Get a Jolt from Stronger Java

By Peter Coffee  |  Posted 2003-06-16 Print this article Print

Coffee: JavaOne spotlighted six emerging Java technologies aimed at boosting developer productivity.

When confronted with a haystack full of needles, especially golden needles, its nice to have some expert guidance on exactly where to look. Thats what JavaOne attendees got last week in one of the first-day keynote sessions, when one of the charts (Im sorry, but I didnt note which of the several speakers displayed it) suggested a top half-dozen emerging and forthcoming Java technologies that especially deserved attendees attention. Proposed and final specifications for the Java platform are described by Java Specification Requests in various stages of discussion and approval. First on the list of hot topics at the conference was JSR 127, "JavaServer Faces." This proposal addresses, as I see it, a critical gap in developer ease of use between Java and the Microsoft tools such as Visual Basic: It dramatically raises the level of abstraction for developers who want to connect a clients graphical user interface elements with the state and behavior of server-side applications. JSR 175, "A Metadata Facility for the Java Programming Language," doesnt exactly fill me with joy: Im a huge fan of developer tools that simply read my code, just as the processor will have to read my code (in some form or another) to run it. Borlands JBuilder is my leading exemplar of how well this can be done.
Any other form of code annotation, even comments meant strictly for human consumption, seems to me an invitation to inconsistency--not that I want to give up source-code comments, I just wish that I could believe them. But the arguments for and against such attribute mechanisms have already been made in contexts such as Microsofts Visual C++, and it looks as if attributes have won. At any rate, a language that doesnt provide them handicaps developers whove become adept at using them elsewhere, and Java doesnt need that drawback.
JSR 220, Enterprise JavaBeans 3.0, anticipates the opportunity to use Java metadata to streamline the use of this powerful but complex component model. JSR 223 tries to close another gap in developer productivity by offering a scripting interface to Java classes: Im a true believer in scripting languages such as Rexx, and Im eager to see what benefits may flow from combining the power and convenience of these technologies. JSR 224, proposing a Java API for XML-based remote procedure calls, is harder for me to get my head around on short acquaintance. Were still talking about developer productivity, in this case the streamlined use of Web services protocols from Java code, and this JSRs supporters are the thoroughly respectable BEA Systems, Borland Software, Fujitsu, IONA Technology, Macromedia, Oracle, SAP and Sun Microsystems. With friends like these, Im prepared to believe that this effort is worth understanding. The last of the "sexy six" JSRs (my nickname, not Suns or anyone elses) is emphatically not the least among them: JSR 185 is a very large umbrella titled "Java Technology for the Wireless Industry," and its a major effort to produce a specification, a road map and a user guide for a comprehensive Java Wireless Architecture. This has the potential to bring a much-needed coherence to the various separate JSRs that all bear on the goal of making Java a universal execution environment for applications spanning wireless networks that incorporate many diverse device types. I cant think of any role that Java is better equipped to play. Tell me what you saw and liked, or wish you could have found, at JavaOne.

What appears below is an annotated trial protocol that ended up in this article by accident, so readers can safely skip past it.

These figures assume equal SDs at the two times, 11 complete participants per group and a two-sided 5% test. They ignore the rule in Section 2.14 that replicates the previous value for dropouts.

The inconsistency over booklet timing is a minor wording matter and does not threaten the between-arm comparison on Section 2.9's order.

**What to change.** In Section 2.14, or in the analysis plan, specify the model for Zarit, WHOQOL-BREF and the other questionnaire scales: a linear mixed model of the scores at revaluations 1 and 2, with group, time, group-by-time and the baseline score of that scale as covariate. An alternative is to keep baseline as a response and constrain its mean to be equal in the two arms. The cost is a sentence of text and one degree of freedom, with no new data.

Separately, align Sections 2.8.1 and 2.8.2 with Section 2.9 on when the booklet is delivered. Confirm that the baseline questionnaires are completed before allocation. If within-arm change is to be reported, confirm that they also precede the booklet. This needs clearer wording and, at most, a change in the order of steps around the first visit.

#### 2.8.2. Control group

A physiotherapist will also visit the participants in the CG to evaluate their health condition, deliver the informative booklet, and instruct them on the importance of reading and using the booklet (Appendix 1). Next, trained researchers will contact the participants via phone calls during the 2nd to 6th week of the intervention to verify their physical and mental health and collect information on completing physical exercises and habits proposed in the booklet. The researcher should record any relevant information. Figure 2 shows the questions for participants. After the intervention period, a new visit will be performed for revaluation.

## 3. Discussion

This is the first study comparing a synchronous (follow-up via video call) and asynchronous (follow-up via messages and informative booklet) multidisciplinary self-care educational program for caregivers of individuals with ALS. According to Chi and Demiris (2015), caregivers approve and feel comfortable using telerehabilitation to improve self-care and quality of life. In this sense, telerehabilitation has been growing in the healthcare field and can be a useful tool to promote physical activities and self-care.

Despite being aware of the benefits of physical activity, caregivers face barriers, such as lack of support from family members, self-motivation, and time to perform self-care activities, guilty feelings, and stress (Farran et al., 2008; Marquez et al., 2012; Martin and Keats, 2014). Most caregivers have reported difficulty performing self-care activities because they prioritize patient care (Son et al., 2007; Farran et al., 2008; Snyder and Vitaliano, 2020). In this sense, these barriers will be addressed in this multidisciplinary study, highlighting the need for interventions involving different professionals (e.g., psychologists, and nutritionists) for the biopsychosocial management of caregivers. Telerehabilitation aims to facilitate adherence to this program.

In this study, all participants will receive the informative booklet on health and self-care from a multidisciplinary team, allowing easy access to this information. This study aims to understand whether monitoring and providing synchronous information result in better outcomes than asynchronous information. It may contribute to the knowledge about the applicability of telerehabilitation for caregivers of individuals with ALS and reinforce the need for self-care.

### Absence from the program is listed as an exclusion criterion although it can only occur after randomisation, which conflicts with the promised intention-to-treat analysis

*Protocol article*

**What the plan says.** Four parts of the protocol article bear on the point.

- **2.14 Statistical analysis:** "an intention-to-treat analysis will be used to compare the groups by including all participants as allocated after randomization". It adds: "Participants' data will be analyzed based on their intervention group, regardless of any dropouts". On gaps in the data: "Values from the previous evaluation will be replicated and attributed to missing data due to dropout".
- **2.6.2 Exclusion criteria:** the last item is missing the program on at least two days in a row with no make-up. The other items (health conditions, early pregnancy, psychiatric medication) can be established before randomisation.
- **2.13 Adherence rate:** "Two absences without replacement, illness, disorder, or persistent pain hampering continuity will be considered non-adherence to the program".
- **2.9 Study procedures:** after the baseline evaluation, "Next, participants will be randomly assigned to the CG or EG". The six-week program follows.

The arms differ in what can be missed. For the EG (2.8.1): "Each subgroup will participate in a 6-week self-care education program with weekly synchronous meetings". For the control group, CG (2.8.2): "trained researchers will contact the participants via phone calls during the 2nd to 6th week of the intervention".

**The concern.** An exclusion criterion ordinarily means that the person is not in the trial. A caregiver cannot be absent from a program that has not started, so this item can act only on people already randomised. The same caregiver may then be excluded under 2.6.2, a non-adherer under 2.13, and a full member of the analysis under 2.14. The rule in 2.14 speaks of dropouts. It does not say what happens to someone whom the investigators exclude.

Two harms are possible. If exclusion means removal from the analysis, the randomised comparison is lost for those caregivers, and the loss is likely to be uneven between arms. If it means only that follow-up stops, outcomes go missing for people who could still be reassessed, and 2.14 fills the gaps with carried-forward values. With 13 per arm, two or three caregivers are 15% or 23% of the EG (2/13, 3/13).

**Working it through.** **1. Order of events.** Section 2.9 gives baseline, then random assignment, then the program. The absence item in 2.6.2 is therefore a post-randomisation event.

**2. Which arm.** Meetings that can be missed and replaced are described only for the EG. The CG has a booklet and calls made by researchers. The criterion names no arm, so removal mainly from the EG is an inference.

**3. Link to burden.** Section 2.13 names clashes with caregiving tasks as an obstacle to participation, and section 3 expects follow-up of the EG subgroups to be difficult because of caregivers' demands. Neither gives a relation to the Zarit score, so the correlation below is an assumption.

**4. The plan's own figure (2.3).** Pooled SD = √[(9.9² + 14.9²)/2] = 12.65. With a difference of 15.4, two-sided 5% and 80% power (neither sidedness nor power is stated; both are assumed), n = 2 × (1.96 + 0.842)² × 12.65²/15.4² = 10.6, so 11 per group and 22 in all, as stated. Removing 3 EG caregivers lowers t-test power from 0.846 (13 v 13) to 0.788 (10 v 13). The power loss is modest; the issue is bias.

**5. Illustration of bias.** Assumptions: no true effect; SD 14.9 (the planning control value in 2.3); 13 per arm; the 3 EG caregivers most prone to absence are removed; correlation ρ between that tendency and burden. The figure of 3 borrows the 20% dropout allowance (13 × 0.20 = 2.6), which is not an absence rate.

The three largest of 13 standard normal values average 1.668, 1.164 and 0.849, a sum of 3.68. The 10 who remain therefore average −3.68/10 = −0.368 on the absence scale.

Peter Coffee is Director of Platform Research at, where he serves as a liaison with the developer community to define the opportunity and clarify developers' technical requirements on the company's evolving Apex Platform. Peter previously spent 18 years with eWEEK (formerly PC Week), the national news magazine of enterprise technology practice, where he reviewed software development tools and methods and wrote regular columns on emerging technologies and professional community issues.Before he began writing full-time in 1989, Peter spent eleven years in technical and management positions at Exxon and The Aerospace Corporation, including management of the latter company's first desktop computing planning team and applied research in applications of artificial intelligence techniques. He holds an engineering degree from MIT and an MBA from Pepperdine University, he has held teaching appointments in computer science, business analytics and information systems management at Pepperdine, UCLA, and Chapman College.

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